Way #3 is to begin with white contact paper and paint the various wild colors, cut out the dots and stick them where ever.
The first way is the hippest as there is no white over spray from a stencil to touch up but, it is more preparation than most will tolerate.
The most comon method os stencil on white, allow to cure or even hit them with hair dryers to make sure they are set and then stencil on the wild color.
The super pro version you put a shadow and a fine highlight on every dot to give it a back painting so when the final translucent color goes on they look 3 dimensional even with out special glasses.
A cheap $19 one button model air brush works wonders for this kind of work. Many buy aerosal cans of the florescent colors and aerosol cans of white flat finish for a base.
For the super super pro version the entire mess gets a clear coat over it to reduce fading over years rather than perhaps haveing to redo the work every year to keep the glow going.
03-01-2007, 06:03 PM
When sparying over white taped dots, this would be an airless sprayer, using a roller tends to have paint crawl under tape especially on rough wood and needs too many touch ups.
Way number 4 is stencil brushes, no fun at all but a way.
03-01-2007, 08:05 PM
Wow! Thanks for the tips! It sounds like I may try the stamp bottle from Staples with a white base, dry, and then restamp with colors.
On your super pro back paint shading do you just use non-glow paint and sponge some shadow? Then the light highlight would have to go on top of the color, correct?
03-01-2007, 08:18 PM
Yes. It can be watered down acrylic and an artist's brush. The drop shadow will be a little dark as it will be under the color. The trick for the best look is that the highlight is very subtle, almost not there so it does not attract specific attention. It might even be some white in the florescent color watered down rather than true white. If highlights are over done it will draw the eye to nothing but all of the highlights.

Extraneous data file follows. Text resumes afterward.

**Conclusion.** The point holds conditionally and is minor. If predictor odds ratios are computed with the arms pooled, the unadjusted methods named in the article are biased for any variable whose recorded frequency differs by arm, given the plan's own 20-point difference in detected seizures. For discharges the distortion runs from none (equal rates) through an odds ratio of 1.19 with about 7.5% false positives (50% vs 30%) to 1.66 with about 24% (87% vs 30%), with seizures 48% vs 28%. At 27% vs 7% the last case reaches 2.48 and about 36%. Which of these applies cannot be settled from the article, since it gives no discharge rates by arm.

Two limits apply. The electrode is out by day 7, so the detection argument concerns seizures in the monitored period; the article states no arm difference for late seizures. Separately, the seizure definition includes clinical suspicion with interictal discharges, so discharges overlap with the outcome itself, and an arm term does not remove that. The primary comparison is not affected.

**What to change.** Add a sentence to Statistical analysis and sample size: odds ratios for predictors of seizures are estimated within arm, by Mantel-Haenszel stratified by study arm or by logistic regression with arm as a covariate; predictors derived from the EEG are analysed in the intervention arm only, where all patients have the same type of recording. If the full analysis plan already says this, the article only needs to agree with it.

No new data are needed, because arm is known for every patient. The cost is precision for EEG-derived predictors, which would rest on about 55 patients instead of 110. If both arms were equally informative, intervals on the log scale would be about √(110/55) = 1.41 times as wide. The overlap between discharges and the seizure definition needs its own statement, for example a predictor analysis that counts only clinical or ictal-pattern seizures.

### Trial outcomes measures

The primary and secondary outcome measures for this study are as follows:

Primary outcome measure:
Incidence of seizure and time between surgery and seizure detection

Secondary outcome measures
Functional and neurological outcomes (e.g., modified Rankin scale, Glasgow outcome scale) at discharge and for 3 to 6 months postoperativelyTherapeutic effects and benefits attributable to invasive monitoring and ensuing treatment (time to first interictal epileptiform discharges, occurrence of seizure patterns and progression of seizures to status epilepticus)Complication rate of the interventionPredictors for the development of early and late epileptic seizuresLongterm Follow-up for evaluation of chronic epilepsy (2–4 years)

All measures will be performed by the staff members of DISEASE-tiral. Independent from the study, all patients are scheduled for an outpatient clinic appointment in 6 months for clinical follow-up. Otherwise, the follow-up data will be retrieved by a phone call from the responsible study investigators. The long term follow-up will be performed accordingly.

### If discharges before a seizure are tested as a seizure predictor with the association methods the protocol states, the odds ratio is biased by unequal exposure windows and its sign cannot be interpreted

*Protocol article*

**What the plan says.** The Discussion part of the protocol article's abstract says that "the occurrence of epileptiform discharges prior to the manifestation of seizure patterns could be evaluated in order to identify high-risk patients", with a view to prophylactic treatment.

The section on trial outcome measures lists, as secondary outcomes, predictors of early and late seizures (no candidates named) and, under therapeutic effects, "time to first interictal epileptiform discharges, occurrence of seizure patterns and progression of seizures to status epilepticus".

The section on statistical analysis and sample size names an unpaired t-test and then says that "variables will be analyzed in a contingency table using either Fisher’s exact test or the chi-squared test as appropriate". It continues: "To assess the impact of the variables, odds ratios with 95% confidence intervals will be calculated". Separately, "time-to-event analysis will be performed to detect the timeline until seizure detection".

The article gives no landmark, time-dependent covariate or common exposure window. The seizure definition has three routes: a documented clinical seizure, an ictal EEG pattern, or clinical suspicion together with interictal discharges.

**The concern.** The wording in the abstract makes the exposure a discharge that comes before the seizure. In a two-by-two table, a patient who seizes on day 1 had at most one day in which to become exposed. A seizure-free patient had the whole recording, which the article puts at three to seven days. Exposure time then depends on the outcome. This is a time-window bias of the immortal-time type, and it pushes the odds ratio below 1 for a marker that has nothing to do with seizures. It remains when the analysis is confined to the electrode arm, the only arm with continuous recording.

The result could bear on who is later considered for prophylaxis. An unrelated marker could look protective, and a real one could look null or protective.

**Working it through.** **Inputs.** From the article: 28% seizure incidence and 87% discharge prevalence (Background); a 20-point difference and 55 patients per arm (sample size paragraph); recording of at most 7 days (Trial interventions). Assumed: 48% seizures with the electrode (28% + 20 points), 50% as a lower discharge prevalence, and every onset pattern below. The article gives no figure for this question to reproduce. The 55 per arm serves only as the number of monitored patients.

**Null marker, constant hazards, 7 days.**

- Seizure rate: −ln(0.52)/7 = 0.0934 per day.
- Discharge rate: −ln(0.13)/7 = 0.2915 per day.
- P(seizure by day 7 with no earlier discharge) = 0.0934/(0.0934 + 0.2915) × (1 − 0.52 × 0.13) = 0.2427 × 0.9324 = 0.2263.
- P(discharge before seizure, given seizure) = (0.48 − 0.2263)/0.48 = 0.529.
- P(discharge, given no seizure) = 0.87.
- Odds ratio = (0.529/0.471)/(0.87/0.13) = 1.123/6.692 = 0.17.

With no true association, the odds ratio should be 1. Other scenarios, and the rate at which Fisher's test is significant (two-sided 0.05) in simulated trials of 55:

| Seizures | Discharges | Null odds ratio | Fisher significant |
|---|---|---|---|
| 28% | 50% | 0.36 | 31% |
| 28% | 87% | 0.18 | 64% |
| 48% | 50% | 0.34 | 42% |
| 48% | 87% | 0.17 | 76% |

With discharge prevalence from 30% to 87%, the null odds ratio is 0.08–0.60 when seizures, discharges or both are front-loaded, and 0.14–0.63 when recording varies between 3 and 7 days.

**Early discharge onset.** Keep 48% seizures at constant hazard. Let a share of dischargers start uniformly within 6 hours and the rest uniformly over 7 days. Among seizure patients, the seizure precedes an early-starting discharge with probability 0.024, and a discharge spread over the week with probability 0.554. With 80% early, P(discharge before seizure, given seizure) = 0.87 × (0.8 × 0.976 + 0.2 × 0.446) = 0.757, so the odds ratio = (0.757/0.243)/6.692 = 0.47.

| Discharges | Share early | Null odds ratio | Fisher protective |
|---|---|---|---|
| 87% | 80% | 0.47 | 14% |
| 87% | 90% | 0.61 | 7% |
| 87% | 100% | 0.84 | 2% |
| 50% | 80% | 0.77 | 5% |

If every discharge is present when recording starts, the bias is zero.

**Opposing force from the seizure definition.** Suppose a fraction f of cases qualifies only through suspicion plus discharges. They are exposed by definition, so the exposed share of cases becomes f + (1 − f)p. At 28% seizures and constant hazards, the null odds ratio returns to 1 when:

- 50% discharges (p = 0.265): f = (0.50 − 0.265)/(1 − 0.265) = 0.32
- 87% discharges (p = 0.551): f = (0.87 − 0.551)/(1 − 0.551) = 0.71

The other way is that the base color is a light grey with a darker grey drop shadow and a white highlight and then the color stamped over this. It could be sponged on as well so it isn't uniform. You will want to experiment.
A lot of tenchiques involve thinning what ever the paint is to where there is only about 10% paint and the rest water. Any paint seller will not recomend this because it supposedly does not have enough binder but, you will be sealing it when you put the color over it and be considered a genius. Toy just need to make up a descent batch of this tinted water so it all has consistency rather than several batches of trying to make this custome stuff over and over.
I still think in terms of airbrushing as over spay becomes the reflection of the dots or balls on the back board rather than trying to stay in the lines, you use them to your advantage. Staying in the lines costs more.
03-01-2007, 08:25 PM
If I knew what brand of crap you get hold of I could feel it better. Createx is groovy and available. A small 4 OZ bottle even though it is FOR airbrush doesn not mean you have to use an airbrush in the privacy of your own home. It works great with regular brushes or any transferal method, your whole paint job will cost $4 for the dot part and it is a bit transparent so the under painting becomes put on a coat and see what it looks like once cured and then add more coats untill it is "just right". Beware Goldilox, I last saw her stealing a hummer in a commercial.
03-02-2007, 04:54 PM
I'm not sure the breand of crap. It is coming from Digital Light & Sound ($90 Gal) so I'm guessing the smelly solvent stuff.
03-02-2007, 06:13 PM
You might not be able to have an under painting with that crap.
03-03-2007, 10:43 AM
Maybe I'll stick with spray cans for the underpainted dots then. Thanks for all the pointers.